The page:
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American scholar highlights cultural preservation techniques in war-torn countries

By Saeb Rawashdeh - Feb 12,2018 - Last updated at Feb 12,2018

Sheila Canby addresses the audiance at Columbia Global Centres on Friday (Photo courtesy of Columbia Global Centres in Amman)

AMMAN — Columbia Global Centres in Amman on Friday organised a lecture titled “From Destruction to Documentation: a Talk by Sheila Canby”, which saw the attendance of a number of academics and experts in heritage preservation, in the presence of Tourism Minister Lina Annab.

Canby, who is in charge of the Department of Islamic Art at The Metropolitan Museum of Art in New York, discussed some of the challenges that curators and academics face in the region in terms of protection and preservation of sites and collections in war-torn countries like Syria and Iraq.

“What brought us together was the deep concern for museums, monuments and archaeological sites in Iraq and Syria that have suffered deplorable damage in the past years at the hands of Daesh, other combatants and looters," the scholar said.

“Yet, in the midst of this terrible situation, staff at the museums and at sites have acted heroically doing whatever they could to safeguard collections of movable objects,” Canby stressed.

The scholar reviewed how the Metropolitan Museum and Columbia University responded to the need for tools to produce digital collection inventories, outlining other initiatives that might address the cultural heritage preservation of Iraq and Syria.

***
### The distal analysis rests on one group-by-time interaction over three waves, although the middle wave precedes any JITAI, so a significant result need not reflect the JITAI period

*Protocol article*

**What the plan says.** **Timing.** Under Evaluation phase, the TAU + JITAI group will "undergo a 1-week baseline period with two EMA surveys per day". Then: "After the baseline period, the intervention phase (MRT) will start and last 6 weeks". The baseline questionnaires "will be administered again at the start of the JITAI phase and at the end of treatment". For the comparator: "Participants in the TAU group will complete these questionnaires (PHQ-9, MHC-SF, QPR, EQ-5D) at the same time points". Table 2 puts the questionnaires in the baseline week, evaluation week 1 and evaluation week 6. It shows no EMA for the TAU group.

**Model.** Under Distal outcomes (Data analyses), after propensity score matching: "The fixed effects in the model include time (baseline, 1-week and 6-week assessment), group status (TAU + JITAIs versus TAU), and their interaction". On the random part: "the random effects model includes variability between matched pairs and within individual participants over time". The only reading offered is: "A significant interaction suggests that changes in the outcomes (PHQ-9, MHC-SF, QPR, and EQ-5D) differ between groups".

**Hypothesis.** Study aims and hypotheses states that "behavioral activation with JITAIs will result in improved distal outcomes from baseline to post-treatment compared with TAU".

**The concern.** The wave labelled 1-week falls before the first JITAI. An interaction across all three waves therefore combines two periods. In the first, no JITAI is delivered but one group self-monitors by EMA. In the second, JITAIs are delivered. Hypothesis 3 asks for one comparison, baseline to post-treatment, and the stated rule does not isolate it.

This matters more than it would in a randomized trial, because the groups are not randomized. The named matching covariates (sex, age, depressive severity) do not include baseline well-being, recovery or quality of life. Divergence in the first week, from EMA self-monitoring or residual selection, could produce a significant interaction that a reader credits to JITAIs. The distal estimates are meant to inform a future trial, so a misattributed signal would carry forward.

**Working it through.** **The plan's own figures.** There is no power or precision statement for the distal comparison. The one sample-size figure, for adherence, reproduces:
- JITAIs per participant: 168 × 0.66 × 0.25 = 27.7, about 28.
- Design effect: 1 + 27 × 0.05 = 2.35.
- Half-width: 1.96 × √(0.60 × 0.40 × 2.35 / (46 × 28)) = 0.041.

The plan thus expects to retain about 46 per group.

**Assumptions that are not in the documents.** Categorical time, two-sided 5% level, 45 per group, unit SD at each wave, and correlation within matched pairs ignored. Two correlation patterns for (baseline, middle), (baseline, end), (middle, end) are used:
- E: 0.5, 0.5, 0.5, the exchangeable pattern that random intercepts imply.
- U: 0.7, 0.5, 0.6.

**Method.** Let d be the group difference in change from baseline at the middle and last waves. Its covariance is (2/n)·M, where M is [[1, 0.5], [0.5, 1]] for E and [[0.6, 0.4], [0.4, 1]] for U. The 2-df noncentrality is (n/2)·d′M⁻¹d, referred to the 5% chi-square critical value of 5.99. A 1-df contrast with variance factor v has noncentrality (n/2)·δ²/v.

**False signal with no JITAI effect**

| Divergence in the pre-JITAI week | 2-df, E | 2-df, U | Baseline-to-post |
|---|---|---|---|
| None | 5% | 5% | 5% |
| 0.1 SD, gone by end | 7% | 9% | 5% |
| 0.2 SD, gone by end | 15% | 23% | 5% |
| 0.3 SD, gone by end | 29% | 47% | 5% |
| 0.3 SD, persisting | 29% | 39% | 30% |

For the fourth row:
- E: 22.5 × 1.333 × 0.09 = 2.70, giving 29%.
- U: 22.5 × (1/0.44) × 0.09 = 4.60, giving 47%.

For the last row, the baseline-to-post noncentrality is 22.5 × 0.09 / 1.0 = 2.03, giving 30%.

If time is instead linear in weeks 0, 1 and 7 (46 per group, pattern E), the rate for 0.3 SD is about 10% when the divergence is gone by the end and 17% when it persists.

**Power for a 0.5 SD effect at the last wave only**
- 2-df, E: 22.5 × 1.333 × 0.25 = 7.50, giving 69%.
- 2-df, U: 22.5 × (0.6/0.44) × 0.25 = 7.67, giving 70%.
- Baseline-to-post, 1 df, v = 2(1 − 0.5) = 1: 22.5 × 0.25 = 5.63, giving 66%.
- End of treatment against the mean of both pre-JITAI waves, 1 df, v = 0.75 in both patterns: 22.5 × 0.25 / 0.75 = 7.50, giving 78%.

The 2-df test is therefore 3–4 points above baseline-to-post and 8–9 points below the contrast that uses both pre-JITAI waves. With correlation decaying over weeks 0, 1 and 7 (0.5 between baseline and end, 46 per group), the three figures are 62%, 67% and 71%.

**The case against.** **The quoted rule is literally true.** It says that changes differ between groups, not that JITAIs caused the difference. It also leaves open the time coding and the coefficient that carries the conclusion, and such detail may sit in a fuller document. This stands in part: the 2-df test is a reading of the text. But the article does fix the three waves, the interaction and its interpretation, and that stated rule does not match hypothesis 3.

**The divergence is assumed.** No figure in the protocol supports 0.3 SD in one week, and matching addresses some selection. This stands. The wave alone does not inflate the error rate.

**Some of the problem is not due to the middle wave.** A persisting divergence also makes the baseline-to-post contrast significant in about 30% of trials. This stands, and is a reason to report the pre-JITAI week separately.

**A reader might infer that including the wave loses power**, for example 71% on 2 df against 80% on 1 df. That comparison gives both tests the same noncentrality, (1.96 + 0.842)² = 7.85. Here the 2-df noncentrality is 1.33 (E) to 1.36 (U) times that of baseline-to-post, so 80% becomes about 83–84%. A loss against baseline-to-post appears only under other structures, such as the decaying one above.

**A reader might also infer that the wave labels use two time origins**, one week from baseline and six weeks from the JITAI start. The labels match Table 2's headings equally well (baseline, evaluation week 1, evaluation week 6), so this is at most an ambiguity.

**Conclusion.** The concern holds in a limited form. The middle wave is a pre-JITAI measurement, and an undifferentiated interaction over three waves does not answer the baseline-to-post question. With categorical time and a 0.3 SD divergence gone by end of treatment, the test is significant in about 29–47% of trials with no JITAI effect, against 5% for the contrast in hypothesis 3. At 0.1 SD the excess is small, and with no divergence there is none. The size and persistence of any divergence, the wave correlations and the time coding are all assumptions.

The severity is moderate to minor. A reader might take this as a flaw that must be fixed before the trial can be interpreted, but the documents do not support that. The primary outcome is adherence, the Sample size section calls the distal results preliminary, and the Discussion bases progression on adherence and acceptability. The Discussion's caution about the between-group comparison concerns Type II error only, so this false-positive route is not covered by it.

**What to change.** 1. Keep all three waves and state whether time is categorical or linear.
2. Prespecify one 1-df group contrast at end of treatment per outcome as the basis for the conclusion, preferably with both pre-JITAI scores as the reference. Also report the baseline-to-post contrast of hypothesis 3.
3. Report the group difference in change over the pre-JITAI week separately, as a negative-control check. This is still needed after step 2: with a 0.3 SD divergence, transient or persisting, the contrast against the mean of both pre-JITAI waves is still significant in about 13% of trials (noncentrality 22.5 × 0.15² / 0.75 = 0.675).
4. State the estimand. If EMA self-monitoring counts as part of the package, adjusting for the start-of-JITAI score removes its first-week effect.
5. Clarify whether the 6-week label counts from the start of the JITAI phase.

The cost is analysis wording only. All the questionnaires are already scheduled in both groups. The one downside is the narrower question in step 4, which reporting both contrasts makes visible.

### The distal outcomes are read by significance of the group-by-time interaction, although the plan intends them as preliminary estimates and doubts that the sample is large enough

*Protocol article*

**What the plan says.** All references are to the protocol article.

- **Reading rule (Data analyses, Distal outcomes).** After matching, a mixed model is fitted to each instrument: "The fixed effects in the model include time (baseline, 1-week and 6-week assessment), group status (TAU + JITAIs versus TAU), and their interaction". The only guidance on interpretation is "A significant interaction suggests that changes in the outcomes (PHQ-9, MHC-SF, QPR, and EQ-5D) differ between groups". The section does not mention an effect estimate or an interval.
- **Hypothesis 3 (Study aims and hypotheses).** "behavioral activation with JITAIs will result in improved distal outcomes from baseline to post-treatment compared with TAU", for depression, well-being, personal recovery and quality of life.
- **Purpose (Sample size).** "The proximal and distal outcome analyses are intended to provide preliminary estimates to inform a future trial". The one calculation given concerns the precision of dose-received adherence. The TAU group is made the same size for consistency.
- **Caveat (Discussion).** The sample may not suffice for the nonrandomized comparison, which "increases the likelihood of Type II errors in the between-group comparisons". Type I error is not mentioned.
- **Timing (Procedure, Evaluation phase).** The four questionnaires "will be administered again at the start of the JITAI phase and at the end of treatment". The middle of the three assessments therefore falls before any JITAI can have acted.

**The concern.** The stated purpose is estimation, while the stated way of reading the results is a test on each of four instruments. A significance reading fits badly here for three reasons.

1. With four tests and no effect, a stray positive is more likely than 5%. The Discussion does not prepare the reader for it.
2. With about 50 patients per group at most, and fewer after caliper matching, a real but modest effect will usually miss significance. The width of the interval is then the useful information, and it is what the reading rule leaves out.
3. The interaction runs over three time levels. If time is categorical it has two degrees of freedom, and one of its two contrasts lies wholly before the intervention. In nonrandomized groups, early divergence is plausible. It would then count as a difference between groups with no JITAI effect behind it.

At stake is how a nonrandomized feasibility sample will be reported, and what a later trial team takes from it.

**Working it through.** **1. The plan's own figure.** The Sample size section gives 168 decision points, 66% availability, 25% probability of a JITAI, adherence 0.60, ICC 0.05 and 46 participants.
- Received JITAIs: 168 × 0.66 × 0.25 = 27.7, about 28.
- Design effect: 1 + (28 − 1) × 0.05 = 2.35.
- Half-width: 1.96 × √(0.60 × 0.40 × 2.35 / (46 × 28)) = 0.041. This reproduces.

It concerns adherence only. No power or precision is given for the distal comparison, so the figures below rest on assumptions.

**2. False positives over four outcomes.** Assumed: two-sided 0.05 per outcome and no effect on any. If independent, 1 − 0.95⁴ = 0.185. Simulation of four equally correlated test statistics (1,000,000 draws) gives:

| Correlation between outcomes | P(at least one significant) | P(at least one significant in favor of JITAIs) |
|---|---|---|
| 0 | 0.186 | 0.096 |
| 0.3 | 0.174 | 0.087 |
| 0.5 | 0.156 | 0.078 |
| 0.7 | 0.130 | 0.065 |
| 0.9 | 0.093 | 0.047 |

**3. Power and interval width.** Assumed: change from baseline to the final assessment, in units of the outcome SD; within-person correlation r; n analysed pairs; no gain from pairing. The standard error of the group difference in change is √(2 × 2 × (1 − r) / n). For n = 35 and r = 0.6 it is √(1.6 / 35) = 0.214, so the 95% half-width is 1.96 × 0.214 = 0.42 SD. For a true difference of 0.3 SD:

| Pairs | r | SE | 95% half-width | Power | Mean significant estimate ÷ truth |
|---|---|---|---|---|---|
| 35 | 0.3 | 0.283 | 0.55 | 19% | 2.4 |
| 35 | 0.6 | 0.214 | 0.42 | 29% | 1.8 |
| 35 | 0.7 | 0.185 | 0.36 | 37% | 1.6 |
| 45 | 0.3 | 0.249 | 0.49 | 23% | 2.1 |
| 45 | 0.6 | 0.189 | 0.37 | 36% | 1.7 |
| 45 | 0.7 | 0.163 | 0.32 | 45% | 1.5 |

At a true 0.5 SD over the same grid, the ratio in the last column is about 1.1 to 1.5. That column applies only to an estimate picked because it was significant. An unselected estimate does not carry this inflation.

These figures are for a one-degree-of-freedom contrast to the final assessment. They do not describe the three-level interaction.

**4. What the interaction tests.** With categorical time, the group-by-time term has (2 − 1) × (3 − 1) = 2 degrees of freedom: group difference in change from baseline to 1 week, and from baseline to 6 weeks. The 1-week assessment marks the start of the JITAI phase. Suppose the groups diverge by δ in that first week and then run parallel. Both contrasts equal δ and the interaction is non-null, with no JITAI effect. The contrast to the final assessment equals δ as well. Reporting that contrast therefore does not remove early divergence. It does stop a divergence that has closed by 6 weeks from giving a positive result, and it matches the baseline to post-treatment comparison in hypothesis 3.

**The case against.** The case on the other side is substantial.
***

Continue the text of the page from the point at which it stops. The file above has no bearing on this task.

She referred to the “documentation pack”, consisting of a backpack containing a camera, portable LED lights, tripod, laptop, iPhone and various chargers.

“The equipment can be used in the field or areas with unreliable power supply,” the expert underlined.

Following a two-day workshop held in Amman in 2015, scholars trained nine people from museums in Iraq and Bosra in Syria, she recalled.

With such documentation, photographers can take photos of sites and objects which can be uploaded to a database including inventory number, description and any relevant information, Canby said, adding that, ideally, these would be stored in the Cloud,ensuring safe storage of information in case access to the museum is blocked.

“Likewise, the pack can be used at archaeological sites for inventory files,” she continued, adding that,as long as information remains available only to museum staff, risks in case of invasion or other disasters are heightened.

“For this reason, we recommended that photographs taken with the kit be used in the museum publications, guidebooks as well as scholarly articles,” the expert underlined

Making the photographs available on museums’ websites was also cited as a way for international law enforcement agencies like Interpol to work effectively in identifying and countering the sale of looted art.

“Some of the only drawbacks are that these documents can become magnets for thieves and looters,” the expert warned

“Looting of sites is nothing new, and most cities with museums are widely known. So, one could argue that if the site is going to be a target of theft it is preferable to have the documentation of the stolen artefact available to supply those who are committed to stopping art trafficking,” she underscored.

Canby emphasised the importance of coordination between experts and museum staff and of introducing the concept of cultural heritage to school children as they are the ones who will inherit cities, landscapes and remnants of their countries' past civilisations.


“The local documentation can serve many purposes and become a potential bulwark against those who wish to bulldoze the past and erect buildings with no character and connection to the history and culture,” Canby concluded.

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